ESA with France’s CNES space agency plan to power Europe’s Spaceport in Kourou, French Guiana, with renewable energy.
The Spaceport covers 700 square kilometers and comprises the launch range, three operational launch complexes with another under development for Ariane 6, and propellant manufacturing plants.
About half the power at the base is used to cool buildings while energy-intensive solid and liquid propellant processes take up most of the rest. The yearly bill is several million euros.
ESA and CNES plan to cut costs by reducing the reliance on the French Guiana grid and transitioning to ‘green’ and renewable energy sources on site. These new energy sources are intended to provide 90% of the electricity consumed at the base by end-2025.
The energy transition plan is based on two major pillars: the introduction of solar fields (up to 10 MW peak) delivering the first electron by the start of 2023, followed by two biomass units the same year with the intention of utilizing the waste heat for cooling buildings. This mix could save about 50 GWh per year, reducing the carbon footprint by about 45 000 tones of carbon dioxide (CO2) equivalent.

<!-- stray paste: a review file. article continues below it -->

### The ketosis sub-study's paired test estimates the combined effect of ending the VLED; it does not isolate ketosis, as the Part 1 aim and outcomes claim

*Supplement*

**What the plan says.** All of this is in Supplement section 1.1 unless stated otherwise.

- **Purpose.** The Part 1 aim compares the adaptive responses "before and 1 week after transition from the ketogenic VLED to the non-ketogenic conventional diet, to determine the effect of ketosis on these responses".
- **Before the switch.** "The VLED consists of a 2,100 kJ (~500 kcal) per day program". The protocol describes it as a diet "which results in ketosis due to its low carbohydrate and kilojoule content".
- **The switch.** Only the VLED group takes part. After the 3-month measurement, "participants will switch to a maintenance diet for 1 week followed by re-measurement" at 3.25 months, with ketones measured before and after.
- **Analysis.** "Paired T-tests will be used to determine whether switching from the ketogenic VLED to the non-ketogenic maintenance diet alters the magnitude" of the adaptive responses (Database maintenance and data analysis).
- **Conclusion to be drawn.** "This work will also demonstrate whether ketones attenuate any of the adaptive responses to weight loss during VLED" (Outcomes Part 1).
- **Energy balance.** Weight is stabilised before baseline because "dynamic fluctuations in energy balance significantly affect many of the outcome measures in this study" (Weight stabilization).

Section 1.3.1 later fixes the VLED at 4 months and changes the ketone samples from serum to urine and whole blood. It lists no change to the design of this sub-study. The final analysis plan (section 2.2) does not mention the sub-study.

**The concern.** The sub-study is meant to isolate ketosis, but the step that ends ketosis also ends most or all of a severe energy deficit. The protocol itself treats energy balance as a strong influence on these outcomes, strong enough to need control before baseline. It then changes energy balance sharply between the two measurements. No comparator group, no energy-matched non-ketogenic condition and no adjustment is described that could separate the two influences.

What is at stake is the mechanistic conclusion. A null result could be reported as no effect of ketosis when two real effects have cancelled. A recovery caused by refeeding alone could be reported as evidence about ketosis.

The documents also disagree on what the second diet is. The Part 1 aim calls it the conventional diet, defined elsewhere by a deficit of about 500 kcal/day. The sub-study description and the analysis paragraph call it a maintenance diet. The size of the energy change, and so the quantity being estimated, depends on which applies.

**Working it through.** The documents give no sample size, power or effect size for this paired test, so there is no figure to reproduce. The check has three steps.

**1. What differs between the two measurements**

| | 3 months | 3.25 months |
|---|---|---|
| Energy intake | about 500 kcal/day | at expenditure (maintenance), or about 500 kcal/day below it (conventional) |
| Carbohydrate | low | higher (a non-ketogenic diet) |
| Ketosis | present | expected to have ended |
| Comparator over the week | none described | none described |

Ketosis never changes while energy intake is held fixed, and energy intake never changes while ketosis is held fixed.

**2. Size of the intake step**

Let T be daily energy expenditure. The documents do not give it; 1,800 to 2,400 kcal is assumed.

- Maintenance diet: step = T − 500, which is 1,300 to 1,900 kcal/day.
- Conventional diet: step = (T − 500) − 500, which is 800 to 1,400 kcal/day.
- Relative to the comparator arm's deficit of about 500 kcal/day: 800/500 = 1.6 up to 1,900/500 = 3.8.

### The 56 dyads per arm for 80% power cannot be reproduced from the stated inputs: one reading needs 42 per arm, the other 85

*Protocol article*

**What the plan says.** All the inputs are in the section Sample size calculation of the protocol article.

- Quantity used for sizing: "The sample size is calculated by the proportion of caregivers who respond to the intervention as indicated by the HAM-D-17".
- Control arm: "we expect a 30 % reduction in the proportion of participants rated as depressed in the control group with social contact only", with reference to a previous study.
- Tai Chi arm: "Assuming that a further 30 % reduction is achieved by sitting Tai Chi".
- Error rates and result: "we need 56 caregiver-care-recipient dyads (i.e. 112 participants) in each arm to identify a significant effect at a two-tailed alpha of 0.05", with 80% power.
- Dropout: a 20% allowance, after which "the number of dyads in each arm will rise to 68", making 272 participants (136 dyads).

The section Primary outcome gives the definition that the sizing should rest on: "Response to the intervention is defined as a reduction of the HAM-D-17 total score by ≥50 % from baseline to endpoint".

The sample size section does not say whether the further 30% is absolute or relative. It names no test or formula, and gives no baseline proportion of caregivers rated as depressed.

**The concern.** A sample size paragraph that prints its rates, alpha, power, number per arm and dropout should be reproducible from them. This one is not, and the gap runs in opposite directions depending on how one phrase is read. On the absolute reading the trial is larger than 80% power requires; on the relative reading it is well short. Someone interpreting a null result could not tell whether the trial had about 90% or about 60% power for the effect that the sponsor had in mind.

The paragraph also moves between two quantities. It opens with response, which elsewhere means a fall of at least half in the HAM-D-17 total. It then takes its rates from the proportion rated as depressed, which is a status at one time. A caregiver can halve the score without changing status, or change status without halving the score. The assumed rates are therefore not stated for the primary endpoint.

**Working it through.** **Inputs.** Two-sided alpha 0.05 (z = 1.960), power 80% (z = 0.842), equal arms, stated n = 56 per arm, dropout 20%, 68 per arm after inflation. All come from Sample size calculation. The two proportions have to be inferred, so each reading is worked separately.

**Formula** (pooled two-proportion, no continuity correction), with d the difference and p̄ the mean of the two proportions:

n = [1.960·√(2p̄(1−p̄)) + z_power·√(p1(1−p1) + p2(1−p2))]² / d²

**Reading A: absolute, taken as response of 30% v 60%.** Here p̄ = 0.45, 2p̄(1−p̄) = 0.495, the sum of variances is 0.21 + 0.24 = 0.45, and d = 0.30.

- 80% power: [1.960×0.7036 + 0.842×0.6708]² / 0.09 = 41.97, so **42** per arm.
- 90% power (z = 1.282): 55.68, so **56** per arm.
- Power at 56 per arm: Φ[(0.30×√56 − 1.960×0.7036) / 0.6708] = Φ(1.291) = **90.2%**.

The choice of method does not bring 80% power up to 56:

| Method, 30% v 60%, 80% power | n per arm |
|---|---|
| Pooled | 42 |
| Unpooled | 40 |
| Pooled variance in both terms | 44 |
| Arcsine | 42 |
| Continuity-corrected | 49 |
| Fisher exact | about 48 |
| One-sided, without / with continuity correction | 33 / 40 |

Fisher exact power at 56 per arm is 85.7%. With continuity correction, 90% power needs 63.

These development plans were approved at Space19+.
“Solar panels would in the first instance, allow a technology learning curve. Further extending the number of panels would bring additional power to the Spaceport to supplant an aging French Guiana grid by 100% green energy.
“In the future, solar energy would be used to recharge fuel cells at the Spaceport. Biomass units, installed and operated by a third party, would also supplement the French Guiana grid. A workforce of 250 will work on the biomass overall cycle, boosting local employment.”Teddy Peponnet, CSG Renewable NRJ transition project manager at the Spaceport.
The principle of a biomass power plant consists of using dead wood to produce bio-gas in gasification chambers and obtain electricity via a co-generation process – the carbon dioxide produced is offset by the crop’s sequestering of carbon dioxide from the air.
About 75% of the energy contained in the fuel is dissipated as heat, made use of via absorption groups to feed the air conditioning system of the Spaceport.